The second evaluation took place during the first RE day, when the children were asked to guess what gold, frankincense and myrrh represented and symbolised. I used the question ‘is there another point of view?’ many times and I felt that this encouraged the children to have a go and think more deeply about the potential reasons, using what they knew about both Jesus and the nativity story. A rich discussion ensued and the children seemed excited about getting to the answer. Many of the answers I received from children were in the form of a question; therefore, I think this activity also developed their ability to ask questions. Again, the question stem ‘Can you put it another way?’ encouraged children to clarify their meaning if it was unclear and explain it again more clearly.
When looking at artwork of baby Jesus and an image of unknown children, the question ‘What if someone suggested that this baby was the most special baby in the world and was good at this…..?’ sparked much dialogue. I heard children concluding that you could not tell anything from the images, they looked like normal children and that it was strange to think that this baby was in fact God himself on earth. Another child pitched in, ‘that was difficult to do because we don’t always know what someone is like just by looking at them’ and ‘no one looks too special on the outside, it’s the inside which counts’.
When designing the bedroom of a baby who was also a king, the children gave the rooms swimming pools, slides, rockets and hundreds of toys. Yet, when I asked ‘what would someone who disagreed with you say?’ this again opened up an in depth discussion about how Jesus came for all people, both rich and poor and how him being born in a stable had huge meaning. The living conditions he was actually in were ‘awful,’ ‘poor’ and ‘practically nothing there’.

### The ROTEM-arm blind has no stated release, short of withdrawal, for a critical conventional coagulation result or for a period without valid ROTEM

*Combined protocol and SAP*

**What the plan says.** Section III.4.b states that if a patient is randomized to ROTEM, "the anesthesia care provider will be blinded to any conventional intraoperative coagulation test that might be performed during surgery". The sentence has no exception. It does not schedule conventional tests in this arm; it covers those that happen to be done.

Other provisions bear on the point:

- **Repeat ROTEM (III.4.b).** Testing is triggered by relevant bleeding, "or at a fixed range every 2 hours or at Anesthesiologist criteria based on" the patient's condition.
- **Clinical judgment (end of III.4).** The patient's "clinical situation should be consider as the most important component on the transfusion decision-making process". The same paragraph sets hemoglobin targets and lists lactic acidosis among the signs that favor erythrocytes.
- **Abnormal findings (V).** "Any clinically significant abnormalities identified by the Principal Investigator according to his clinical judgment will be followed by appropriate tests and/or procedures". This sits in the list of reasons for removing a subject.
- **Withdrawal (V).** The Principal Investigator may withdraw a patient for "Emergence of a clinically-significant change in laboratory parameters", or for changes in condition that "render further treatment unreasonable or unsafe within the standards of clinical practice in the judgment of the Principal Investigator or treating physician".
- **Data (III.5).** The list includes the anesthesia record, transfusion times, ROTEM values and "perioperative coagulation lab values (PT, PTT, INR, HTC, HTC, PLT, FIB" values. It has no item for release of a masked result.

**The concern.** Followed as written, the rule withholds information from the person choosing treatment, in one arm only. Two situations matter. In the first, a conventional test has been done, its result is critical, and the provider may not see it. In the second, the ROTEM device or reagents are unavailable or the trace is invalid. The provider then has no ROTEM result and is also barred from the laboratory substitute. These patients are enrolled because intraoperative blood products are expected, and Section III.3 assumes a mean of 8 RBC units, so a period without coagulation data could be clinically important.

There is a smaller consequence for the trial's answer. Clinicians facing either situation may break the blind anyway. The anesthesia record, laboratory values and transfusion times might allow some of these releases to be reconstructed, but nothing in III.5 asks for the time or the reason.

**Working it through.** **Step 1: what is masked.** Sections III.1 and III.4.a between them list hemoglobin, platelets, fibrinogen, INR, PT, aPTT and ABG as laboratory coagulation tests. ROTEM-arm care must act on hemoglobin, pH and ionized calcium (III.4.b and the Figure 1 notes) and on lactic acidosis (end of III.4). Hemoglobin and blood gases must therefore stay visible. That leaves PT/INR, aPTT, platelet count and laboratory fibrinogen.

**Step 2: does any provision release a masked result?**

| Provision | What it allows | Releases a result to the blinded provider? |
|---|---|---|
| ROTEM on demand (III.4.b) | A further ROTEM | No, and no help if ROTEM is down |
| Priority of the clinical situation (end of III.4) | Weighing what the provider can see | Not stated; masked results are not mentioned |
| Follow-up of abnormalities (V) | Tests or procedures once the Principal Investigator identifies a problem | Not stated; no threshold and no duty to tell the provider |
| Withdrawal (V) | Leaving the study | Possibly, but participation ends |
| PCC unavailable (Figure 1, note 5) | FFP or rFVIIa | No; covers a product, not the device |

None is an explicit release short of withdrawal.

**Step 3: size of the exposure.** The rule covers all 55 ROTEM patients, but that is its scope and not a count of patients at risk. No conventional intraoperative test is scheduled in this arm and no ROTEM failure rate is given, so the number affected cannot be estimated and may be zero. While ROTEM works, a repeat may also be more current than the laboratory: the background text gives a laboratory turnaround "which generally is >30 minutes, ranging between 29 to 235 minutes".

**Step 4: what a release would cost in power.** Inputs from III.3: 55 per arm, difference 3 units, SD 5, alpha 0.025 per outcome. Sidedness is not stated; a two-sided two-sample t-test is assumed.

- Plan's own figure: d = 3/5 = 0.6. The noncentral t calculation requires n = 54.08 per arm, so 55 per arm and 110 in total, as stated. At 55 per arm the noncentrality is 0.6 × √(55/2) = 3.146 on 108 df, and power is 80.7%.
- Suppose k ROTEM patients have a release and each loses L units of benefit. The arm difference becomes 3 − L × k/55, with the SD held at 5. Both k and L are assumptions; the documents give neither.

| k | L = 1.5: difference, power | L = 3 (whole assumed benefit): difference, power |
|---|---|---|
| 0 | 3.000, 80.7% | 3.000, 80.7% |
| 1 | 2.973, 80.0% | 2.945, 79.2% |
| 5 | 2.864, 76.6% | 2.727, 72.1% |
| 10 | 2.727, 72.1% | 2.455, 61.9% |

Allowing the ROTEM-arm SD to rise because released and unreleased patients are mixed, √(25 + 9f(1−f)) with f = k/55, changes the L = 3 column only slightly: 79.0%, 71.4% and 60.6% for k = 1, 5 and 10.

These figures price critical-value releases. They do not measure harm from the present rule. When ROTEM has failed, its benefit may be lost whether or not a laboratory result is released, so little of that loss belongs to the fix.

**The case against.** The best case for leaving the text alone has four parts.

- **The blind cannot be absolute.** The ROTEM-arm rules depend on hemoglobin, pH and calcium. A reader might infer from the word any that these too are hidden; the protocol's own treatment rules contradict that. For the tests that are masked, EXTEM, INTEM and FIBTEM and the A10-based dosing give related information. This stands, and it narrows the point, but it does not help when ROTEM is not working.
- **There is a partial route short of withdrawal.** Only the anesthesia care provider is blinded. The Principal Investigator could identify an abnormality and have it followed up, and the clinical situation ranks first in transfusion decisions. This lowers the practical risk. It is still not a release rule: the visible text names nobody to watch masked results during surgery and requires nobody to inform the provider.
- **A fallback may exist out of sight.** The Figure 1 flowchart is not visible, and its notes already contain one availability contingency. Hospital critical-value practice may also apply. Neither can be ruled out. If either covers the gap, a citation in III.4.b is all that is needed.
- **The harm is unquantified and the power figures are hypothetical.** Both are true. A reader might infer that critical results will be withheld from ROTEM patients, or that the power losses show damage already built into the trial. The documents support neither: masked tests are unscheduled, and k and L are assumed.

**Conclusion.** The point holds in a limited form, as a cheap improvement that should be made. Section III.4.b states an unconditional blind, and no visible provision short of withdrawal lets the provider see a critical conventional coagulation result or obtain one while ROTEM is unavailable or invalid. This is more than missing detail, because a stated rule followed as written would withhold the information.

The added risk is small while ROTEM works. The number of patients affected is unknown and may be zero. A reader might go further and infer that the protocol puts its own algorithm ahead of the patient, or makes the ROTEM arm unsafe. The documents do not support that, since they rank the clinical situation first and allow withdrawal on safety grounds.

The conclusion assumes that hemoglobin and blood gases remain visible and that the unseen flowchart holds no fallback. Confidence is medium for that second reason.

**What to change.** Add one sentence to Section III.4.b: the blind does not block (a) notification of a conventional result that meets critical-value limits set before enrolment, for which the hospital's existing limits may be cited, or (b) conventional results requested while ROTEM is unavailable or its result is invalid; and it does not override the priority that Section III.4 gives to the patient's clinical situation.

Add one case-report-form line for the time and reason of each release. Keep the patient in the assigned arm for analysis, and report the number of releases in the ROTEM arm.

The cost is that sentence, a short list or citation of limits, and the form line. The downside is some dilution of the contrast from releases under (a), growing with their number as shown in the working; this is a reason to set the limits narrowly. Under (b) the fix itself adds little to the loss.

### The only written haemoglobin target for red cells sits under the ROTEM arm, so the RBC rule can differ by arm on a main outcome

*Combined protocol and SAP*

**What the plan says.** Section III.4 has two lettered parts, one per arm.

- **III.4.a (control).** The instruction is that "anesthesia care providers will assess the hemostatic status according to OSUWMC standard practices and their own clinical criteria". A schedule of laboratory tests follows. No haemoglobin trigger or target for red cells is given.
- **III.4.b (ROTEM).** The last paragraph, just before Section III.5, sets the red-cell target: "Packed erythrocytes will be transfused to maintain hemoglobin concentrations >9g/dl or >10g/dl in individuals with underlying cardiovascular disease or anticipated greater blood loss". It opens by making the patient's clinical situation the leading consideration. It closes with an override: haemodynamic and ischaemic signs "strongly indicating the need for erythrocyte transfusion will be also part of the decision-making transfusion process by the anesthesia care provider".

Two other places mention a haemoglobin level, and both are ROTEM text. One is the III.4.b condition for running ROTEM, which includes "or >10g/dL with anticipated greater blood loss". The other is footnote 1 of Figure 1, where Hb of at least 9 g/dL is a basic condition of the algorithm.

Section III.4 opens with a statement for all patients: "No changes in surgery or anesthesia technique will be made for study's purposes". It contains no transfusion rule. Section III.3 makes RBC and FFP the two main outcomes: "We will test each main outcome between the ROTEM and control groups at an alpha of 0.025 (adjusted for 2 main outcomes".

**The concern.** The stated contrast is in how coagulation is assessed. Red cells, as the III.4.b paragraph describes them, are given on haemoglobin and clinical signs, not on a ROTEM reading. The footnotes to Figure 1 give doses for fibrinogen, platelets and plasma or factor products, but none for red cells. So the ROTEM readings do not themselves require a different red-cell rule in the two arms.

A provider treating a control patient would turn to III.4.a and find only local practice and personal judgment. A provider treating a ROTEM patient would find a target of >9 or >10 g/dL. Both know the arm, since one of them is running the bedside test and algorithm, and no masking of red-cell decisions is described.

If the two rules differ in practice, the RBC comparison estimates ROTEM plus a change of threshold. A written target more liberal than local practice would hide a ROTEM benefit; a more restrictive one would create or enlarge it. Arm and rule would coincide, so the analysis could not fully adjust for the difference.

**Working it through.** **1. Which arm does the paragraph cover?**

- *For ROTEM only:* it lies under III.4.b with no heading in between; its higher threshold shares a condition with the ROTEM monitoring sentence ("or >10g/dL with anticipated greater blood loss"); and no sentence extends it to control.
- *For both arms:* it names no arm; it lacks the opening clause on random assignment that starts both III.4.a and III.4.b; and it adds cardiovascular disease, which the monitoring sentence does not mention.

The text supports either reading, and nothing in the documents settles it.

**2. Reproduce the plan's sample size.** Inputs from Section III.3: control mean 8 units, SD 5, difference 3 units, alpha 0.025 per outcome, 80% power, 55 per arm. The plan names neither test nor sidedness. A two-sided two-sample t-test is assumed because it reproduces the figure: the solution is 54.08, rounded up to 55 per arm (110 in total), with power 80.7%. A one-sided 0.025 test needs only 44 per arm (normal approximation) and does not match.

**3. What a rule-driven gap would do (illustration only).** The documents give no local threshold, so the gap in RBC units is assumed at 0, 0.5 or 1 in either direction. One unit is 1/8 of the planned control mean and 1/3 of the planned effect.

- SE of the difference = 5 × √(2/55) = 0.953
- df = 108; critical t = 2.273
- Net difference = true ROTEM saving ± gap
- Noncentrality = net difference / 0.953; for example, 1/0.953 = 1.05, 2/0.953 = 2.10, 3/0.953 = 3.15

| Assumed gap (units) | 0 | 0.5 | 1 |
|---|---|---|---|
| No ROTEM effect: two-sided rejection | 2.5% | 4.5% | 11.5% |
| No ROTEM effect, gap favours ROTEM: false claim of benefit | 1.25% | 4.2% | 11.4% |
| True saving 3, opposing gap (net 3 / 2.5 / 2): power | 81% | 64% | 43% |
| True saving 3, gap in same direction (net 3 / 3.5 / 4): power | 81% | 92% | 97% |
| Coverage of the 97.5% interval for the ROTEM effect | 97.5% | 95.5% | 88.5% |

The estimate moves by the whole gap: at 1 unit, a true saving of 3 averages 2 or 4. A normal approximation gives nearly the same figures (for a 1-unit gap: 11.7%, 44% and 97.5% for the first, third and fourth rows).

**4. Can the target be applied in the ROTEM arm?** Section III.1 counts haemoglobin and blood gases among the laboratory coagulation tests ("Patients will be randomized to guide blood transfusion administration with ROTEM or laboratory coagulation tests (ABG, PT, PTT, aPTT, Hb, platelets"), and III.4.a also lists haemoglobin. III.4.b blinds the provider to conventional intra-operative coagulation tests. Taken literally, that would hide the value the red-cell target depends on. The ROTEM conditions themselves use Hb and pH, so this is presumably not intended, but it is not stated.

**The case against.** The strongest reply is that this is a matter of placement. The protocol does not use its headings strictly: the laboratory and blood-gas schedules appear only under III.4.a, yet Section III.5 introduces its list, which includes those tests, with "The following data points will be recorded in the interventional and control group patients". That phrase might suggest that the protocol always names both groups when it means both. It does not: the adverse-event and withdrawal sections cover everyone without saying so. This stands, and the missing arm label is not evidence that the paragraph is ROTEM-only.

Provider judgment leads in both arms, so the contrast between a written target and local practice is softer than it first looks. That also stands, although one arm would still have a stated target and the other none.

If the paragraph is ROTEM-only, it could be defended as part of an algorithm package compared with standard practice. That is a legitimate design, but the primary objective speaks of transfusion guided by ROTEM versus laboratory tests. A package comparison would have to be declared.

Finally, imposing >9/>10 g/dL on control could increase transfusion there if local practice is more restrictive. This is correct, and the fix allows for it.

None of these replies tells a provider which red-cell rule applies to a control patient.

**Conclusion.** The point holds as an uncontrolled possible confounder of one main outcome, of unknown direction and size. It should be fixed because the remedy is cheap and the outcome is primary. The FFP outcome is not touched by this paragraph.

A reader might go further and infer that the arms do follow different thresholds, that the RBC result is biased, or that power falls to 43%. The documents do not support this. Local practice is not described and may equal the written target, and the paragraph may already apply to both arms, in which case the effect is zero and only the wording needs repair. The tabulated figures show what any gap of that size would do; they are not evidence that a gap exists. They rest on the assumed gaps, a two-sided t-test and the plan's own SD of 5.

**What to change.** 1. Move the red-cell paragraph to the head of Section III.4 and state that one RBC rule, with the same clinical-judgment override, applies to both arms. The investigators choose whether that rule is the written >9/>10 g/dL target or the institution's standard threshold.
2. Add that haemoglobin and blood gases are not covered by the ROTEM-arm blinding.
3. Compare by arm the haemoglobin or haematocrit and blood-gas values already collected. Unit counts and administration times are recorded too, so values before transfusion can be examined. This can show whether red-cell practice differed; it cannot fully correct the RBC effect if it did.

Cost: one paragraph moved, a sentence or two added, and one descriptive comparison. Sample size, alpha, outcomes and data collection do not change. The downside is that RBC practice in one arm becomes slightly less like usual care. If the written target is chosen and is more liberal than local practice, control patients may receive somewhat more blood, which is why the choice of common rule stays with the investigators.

‘What if someone suggested that the wise men visited Jesus as a baby?’ had some children arguing in a healthy way- we looked at a range of images and some children noticed that Jesus was no longer a baby but a toddler. The children who were adamant that Jesus was a baby at the time thought this because in typical nativities, the wise men are not far behind the shepherds. Of course, in reality they were several years behind! Some children made good links here between the picture and the story.
The meaning of Christmas as being ‘for presents/Santa/Christmas trees’ was followed by the question ‘what would someone who disagreed with you say?’ and this led to answers veering towards the true meaning of Christmas and a greater understanding of thankfulness, gratefulness, celebration of family and of Jesus.
In conclusion, using these question stems meant that the children offered deeper thoughts rather than their first thoughts. The children became more independent thinkers and those children who often would be the last to answer became eager to participate (although perhaps this also had something to do with the guessing element of the one activity). Children were giving reasons for their thoughts and were using each other’s ideas to create new thoughts or to extend existing thoughts. Questions such as ‘what if someone suggested that…?’ and ‘what would someone who disagreed say?’ and ‘ what is the difference between that view and another?’ encouraged children to think about the sometimes stark differences between people’s opinions and understanding of why others may have this point of view. Overall, I believe the best outcome of this questioning was an improvement in extending and challenging the pupils thinking and getting them to consider the views of others.